Commingling personal and business accounts is a big no-no for any business owner, but especially if you’re operating your business as an LLC, S Corp or C Corp and not simply as a sole proprietor. (For advice about choosing a business structure, read this article link to https://www.sba.gov/business-guide/launch-your-business/choose-business-structure by the U.S. Small Business Administration.) By mixing business and personal funds, you’re acting as if you and the business are the same entity. Therefore, you put your personal bank account and assets at risk. Your business entity loses the legal liability protection that comes with its corporate structure.
Every industry has its own language and terms. These words and phrases can be confusing to anyone who is not part of the daily operations of a specific sector, and the bookkeeping business is no exception.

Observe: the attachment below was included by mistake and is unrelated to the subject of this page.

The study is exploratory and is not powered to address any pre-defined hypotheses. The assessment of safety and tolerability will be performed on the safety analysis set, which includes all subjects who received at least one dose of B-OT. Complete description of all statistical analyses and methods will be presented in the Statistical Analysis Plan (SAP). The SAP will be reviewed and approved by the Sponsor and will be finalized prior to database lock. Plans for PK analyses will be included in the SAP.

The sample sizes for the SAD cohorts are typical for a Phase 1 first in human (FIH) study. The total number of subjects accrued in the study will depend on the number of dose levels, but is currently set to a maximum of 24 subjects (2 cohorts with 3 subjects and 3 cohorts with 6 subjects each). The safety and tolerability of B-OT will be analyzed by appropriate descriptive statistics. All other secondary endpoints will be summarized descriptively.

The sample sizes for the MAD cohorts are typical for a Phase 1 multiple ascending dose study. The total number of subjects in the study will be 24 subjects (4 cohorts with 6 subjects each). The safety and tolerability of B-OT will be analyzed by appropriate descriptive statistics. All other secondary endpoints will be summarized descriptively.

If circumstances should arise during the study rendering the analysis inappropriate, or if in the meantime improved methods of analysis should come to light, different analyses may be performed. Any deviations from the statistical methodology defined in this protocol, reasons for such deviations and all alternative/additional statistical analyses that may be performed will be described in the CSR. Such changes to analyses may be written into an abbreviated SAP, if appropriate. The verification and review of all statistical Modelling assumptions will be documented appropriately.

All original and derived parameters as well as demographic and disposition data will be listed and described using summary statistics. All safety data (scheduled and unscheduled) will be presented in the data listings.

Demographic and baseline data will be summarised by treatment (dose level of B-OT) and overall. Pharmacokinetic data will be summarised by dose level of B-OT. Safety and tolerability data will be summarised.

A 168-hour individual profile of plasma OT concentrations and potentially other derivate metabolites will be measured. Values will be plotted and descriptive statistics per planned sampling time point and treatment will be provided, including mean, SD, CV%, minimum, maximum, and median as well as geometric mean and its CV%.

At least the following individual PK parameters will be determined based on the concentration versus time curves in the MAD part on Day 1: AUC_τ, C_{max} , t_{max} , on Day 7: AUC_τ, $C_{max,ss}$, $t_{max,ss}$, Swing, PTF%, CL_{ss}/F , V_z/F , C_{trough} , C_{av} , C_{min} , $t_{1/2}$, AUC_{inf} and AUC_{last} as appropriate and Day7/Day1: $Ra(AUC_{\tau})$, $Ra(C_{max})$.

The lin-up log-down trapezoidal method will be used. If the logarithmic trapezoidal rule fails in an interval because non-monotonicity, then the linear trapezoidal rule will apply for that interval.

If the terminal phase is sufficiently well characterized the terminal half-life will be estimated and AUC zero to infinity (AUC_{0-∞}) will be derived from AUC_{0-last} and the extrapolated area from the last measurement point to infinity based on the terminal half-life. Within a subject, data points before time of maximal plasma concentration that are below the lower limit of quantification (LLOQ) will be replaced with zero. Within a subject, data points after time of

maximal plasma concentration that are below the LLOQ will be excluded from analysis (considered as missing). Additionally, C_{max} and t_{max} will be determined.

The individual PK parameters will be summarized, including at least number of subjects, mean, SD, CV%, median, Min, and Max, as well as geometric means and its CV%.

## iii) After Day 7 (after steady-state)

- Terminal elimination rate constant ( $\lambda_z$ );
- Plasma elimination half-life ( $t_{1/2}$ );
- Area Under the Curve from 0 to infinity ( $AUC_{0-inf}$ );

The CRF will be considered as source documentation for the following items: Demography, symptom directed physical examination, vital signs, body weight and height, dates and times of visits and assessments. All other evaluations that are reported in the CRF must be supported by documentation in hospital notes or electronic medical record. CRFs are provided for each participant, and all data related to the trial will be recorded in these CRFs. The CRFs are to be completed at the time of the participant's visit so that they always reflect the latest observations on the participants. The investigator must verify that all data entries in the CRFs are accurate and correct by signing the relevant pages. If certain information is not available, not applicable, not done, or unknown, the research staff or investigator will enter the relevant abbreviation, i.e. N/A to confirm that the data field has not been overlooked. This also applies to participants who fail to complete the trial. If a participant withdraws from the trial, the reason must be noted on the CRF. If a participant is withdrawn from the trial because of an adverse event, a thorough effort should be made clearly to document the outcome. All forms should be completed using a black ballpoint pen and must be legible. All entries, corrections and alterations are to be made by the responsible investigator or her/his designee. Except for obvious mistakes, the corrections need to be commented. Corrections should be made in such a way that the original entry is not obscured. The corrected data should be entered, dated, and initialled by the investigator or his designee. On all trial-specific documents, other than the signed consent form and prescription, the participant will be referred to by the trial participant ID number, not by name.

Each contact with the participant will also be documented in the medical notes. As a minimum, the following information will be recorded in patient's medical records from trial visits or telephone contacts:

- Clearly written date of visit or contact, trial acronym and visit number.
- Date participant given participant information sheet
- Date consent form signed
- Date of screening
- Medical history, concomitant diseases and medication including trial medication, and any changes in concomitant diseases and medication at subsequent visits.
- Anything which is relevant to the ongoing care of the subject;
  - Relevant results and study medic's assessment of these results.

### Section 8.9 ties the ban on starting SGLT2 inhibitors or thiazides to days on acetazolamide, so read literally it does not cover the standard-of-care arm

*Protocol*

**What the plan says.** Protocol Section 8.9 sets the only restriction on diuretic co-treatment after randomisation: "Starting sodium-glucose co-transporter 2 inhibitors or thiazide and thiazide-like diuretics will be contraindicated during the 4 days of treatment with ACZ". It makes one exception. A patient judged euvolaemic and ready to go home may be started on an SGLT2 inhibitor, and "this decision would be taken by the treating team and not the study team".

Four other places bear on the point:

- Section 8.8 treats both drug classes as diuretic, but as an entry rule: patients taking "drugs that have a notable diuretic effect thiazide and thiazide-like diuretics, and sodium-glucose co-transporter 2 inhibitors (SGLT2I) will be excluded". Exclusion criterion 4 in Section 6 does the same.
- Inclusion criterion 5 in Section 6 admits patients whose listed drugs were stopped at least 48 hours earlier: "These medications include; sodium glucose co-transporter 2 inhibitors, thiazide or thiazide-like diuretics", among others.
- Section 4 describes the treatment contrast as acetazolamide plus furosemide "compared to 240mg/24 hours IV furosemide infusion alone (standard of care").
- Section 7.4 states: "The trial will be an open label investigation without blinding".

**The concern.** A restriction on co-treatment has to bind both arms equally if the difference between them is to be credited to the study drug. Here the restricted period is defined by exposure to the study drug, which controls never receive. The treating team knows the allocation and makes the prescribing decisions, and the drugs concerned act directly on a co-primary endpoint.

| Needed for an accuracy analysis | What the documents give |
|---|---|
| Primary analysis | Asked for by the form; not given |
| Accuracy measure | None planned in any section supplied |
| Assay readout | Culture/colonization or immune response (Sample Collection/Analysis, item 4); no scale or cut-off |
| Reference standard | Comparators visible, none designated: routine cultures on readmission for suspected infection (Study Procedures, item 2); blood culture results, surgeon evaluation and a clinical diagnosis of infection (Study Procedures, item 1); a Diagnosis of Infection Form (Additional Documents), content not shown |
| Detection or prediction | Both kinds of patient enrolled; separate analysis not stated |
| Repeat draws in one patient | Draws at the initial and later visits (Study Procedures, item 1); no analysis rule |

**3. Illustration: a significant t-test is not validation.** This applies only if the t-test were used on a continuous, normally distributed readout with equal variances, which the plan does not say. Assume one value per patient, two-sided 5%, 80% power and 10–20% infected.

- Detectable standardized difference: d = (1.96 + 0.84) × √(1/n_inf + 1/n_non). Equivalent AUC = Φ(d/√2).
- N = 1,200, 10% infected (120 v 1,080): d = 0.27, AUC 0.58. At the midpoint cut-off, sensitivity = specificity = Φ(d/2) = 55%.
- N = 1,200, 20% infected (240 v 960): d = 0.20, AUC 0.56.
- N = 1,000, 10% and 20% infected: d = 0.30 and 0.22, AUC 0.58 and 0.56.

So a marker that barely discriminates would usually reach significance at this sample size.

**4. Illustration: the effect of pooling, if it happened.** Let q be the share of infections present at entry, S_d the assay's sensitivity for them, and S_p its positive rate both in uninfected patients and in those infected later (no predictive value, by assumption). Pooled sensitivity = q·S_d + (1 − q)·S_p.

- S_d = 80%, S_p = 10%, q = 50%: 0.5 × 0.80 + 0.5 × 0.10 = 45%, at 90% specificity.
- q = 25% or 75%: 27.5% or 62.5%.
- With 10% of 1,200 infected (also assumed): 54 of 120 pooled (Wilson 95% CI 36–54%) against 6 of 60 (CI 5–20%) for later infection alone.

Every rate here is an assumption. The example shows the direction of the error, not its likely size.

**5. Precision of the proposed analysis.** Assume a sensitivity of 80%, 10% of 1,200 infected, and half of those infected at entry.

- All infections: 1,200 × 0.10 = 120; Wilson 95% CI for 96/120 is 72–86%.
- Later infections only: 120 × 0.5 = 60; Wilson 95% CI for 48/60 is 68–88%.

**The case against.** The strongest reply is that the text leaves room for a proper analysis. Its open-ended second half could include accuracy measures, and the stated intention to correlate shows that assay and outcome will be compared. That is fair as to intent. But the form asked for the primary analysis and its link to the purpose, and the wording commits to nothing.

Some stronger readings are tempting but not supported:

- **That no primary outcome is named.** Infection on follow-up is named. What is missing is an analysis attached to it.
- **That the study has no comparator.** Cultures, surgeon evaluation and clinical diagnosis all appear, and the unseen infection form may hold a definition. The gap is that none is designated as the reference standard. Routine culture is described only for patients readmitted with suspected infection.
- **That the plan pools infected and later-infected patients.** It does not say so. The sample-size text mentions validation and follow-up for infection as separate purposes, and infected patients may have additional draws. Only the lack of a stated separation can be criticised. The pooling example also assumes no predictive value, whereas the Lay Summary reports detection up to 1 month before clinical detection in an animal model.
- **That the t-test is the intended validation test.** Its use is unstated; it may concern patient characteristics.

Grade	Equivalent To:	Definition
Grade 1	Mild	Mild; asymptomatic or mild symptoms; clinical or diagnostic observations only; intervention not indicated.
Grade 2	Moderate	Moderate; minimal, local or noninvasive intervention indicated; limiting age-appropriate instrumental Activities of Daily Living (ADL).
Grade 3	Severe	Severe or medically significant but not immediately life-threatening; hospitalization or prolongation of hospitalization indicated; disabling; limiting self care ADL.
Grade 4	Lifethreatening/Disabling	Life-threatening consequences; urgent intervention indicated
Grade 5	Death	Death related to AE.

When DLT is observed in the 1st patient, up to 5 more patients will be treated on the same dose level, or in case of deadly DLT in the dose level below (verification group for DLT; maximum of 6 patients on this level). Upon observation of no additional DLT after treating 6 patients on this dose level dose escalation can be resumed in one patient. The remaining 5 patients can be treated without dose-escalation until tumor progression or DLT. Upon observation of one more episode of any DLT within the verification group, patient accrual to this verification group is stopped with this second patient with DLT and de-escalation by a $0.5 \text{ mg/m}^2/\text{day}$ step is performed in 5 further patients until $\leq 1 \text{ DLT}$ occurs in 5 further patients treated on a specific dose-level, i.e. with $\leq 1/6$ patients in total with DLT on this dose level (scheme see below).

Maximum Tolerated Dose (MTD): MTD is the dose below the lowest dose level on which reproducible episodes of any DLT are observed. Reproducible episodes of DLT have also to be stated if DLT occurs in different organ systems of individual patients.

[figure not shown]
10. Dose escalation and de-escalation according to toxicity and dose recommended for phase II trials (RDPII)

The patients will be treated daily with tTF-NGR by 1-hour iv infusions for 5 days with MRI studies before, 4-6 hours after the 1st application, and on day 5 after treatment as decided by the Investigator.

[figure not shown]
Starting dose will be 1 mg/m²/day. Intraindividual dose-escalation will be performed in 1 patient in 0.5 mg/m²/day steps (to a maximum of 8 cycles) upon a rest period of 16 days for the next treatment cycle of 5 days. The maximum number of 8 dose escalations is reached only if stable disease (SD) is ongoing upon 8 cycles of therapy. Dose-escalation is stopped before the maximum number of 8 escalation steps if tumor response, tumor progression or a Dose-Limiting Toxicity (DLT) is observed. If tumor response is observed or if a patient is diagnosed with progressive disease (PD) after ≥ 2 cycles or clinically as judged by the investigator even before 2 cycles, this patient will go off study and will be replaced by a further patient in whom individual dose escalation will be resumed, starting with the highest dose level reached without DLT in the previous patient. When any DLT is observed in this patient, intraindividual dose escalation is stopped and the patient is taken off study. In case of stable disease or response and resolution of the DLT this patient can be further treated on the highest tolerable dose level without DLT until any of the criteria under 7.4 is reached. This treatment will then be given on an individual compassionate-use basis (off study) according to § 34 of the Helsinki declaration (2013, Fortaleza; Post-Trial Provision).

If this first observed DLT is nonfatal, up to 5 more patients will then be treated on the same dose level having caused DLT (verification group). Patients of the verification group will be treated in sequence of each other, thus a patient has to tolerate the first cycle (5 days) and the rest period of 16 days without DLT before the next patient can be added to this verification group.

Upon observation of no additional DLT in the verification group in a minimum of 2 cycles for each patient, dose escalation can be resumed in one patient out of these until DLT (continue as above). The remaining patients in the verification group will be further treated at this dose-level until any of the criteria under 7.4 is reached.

One of the fastest ways to decrease small business expenses is to cut overhead costs. It takes less time to optimize everyday overhead expenses than to address labor, supply and inventory issues. By definition, overhead costs are business expenses that support operations but don’t directly generate revenue. Business overhead refers to fixed costs such as utilities, interest payments, and office leases or mortgages. These expenses must be paid, regardless of a company’s sales revenue or incoming cash flow.
Overhead Costs Affect Profitability